His group undertook a thorough review of the existing research on boredom to see whether the connection held up. What they found was encouraging. In a 1989 experiment at Clark University, for example, participants had been asked to read and remember a moderately engaging article while a television played in the next room. If the TV was loud, people described themselves as frustrated—but not bored. If, however, the TV noise was subtle, more people reported feelings of boredom. In both cases, participants’ attention was disrupted. But whereas in the first scenario the cause of the disruption was clear, in the second, there was no apparent reason for the failure of engagement, and so subjects chalked their feelings up to boredom.
In another set of experiments, Bond University psychologist Cynthia Fisher looked at how people reacted to ongoing background conversations as they completed one of three tasks: an assembly task that didn’t need much attention, an uninteresting proofreading task that required monitoring, and a management task that required sustained attention but was also quite interesting. What she found was that boredom didn’t just reflect the nature of the task itself; it was instead a reaction to the environment as a whole. When the task didn’t require much attention, an interesting conversation actually decreased people’s levels of boredom—it entertained them, like a driver listening to the radio or a practiced knitter watching TV. When the task itself was engaging, the conversations didn’t matter: Participants simply tuned them out. It was only the second scenario where the feeling of boredom arose: In a dull task that required focus, background conversations tugged at their attention and led to feelings of boredom.
In study after study of boredom, the same element appeared: attention, whether or not it was called out or considered explicitly in the experiment itself. The papers for the review were chosen for their mention of boredom—but they may as well have been selected for the involvement of attention, so often did the two elements appear together. Based on what they found, the researchers formulated a new hypothesis about how, precisely, the two might be connected: that when you are unable to engage your attention in the task at hand, you start to feel bored.
“Putting attention at the center of the experience...allowed us to explain the subjective experience of boredom: time passing slowly, difficulty focusing, disordered arousal, disrupted agency, negative affect,” said Eastwood. When a task is so simple that it doesn’t require focused attention, he argues, we often can’t find a suitable point of engagement: We’re not expending enough effort to maintain our focus on the activity at hand, and have no other suitable point of engagement to compensate. On the other hand, trying to process an overwhelming environment with a limited amount of attention can also make us feel bored. “When we are in a stimulation-intense environment,” Eastwood said, “we are more likely to experience things as unsatisfying because our attention is being pulled in different directions.”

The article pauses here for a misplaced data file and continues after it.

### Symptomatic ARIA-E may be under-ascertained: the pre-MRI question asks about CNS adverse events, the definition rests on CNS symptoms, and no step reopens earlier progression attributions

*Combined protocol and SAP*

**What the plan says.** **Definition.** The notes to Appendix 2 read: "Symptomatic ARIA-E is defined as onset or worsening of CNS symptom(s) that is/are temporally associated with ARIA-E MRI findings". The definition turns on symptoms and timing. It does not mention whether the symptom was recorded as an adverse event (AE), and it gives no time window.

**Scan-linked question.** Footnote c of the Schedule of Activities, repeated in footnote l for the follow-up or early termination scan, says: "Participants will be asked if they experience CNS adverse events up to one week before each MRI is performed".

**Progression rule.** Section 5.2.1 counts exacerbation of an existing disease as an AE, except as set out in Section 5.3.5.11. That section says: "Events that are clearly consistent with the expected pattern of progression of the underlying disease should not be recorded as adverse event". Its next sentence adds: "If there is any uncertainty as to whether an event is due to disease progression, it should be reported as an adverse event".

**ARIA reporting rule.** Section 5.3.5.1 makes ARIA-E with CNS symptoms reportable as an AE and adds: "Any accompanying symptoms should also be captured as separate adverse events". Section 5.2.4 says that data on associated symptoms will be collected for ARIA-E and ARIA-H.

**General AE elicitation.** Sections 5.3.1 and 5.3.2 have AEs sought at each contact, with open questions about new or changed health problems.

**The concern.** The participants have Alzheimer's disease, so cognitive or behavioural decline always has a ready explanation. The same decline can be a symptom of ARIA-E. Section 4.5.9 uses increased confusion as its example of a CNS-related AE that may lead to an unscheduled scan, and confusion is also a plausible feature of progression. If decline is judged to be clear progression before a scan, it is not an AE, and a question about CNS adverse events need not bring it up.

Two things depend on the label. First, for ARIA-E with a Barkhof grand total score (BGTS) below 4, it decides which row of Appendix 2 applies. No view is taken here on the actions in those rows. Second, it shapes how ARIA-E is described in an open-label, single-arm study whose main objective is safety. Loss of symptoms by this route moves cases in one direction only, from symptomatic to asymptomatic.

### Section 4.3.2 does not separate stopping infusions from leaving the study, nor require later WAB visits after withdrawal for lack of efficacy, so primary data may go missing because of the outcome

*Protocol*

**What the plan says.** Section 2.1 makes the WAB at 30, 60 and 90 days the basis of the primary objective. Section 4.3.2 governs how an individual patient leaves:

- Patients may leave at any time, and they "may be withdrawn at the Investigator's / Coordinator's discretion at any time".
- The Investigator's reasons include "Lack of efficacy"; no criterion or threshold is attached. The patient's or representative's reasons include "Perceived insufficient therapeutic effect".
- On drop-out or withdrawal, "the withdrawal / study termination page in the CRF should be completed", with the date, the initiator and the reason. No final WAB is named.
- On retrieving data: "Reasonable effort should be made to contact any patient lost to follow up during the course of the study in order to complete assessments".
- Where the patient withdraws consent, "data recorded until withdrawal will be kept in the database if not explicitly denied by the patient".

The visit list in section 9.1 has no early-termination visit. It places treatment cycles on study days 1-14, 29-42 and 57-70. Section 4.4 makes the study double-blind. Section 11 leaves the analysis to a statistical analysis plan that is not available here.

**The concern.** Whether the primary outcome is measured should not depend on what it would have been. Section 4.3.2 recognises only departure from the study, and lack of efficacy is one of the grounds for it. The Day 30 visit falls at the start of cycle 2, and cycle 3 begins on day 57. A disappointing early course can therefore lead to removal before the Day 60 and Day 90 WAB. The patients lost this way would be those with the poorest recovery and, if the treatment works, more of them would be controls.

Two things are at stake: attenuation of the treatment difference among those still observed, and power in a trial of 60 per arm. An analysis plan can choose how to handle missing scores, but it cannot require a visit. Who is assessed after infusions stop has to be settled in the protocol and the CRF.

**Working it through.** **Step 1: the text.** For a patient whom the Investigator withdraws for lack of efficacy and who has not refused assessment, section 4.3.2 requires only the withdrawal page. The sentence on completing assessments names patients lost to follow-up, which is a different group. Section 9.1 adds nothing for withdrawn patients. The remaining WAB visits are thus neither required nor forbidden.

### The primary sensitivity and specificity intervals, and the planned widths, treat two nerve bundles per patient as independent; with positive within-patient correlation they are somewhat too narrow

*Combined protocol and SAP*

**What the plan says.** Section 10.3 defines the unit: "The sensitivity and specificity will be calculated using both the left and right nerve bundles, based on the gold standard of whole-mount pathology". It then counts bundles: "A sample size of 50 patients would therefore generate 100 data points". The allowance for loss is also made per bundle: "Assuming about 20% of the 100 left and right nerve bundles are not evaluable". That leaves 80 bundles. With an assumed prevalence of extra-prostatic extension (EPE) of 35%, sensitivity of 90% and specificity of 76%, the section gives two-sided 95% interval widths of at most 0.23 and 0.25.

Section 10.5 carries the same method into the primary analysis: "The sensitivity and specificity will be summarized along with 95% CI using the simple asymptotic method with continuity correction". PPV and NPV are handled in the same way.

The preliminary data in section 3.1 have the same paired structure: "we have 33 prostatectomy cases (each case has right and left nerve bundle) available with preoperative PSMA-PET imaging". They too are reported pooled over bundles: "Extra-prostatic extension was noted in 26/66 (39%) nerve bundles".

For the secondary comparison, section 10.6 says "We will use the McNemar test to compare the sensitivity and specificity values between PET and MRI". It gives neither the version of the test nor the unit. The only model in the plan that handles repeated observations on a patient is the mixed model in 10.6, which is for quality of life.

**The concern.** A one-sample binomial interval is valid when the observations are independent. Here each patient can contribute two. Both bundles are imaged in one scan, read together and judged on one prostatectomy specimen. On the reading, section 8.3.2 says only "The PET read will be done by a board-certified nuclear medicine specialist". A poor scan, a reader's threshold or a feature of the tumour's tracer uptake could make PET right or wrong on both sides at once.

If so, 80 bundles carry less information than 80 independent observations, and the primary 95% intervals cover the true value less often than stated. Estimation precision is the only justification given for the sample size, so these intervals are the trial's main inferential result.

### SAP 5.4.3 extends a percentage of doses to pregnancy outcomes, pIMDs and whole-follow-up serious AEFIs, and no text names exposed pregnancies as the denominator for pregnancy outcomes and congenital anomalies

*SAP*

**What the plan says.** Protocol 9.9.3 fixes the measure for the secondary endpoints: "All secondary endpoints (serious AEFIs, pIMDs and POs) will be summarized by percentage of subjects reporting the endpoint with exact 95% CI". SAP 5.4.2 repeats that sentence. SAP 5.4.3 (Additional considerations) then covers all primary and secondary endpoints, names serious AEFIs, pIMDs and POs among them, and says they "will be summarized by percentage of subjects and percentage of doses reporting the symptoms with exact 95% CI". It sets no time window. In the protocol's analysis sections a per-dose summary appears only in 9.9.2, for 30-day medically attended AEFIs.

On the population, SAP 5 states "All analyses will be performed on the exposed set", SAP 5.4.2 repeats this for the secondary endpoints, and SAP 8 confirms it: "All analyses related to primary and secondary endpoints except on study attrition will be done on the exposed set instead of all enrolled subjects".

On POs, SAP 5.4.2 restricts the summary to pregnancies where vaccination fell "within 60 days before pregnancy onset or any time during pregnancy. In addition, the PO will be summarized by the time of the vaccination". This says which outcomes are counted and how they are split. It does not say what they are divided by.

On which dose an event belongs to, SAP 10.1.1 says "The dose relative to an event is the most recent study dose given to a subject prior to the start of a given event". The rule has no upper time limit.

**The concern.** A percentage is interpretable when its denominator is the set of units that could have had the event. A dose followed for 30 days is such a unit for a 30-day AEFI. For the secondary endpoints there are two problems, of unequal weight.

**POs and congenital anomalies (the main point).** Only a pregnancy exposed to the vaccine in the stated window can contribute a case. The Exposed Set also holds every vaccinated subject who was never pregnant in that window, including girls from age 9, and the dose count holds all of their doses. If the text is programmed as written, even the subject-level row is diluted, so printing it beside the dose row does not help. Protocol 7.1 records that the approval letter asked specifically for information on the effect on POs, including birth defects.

Understanding boredom and attention as connected has potential to improve how we deal with both. “Because we know quite a lot about how attention operates, this information could allow us to quantify the situations that lead to boredom,” said neuroscientist Jonathan Smallwood of the Max Planck Institute for Human Cognitive and Brain Sciences, who has been studying mind-wandering for the last 15 years. And, he adds, the effect could be reciprocal: “Understanding boredom could provide a novel insight into attention.”
Given that thousands of Americans have been diagnosed with attentional disorders, the insights that emerge from further research stand to be interesting indeed. There are a few promising experimental hints already: In one study, for instance, a team of researchers at the University of Freiburg has found that inducing boredom in subjects caused them to start behaving as if they were suffering from ADHD.
Beyond helping doctors and therapists down the road, a successful unifying theory of boredom stands to help the rest of us in the shorter term. If boredom is rooted in a conflict between our inner focus and our environment, that gives us two possible ways to escape it—one internal and personal, one external and systematic.
As Smallwood points out, the new theory suggests that “we have some responsibility for our own levels of boredom.” Research suggests that even simply taking note of the boredom-provoking conditions we’re in can offer some relief. In a recent series of studies at Cornell University, psychologists Thomas Gilovich and Clayton Critcher asked participants to think about what they’d be doing if they weren’t in the lab: Some were asked to think about leisure, others about obligations. Then, all participants completed a jigsaw puzzle. Afterward, they were asked if their minds had wandered. The more they had daydreamed of positive alternatives—much more common among the students asked to think about leisure—the more bored they felt, interpreting their daydreams of greener pastures as dissatisfaction with the puzzle itself. However, if they were made aware of the mind-wandering manipulation, their boredom symptoms evaporated. Apparently, just tuning into the conflicts that are making us feel bored can go some way toward banishing boredom.Continued...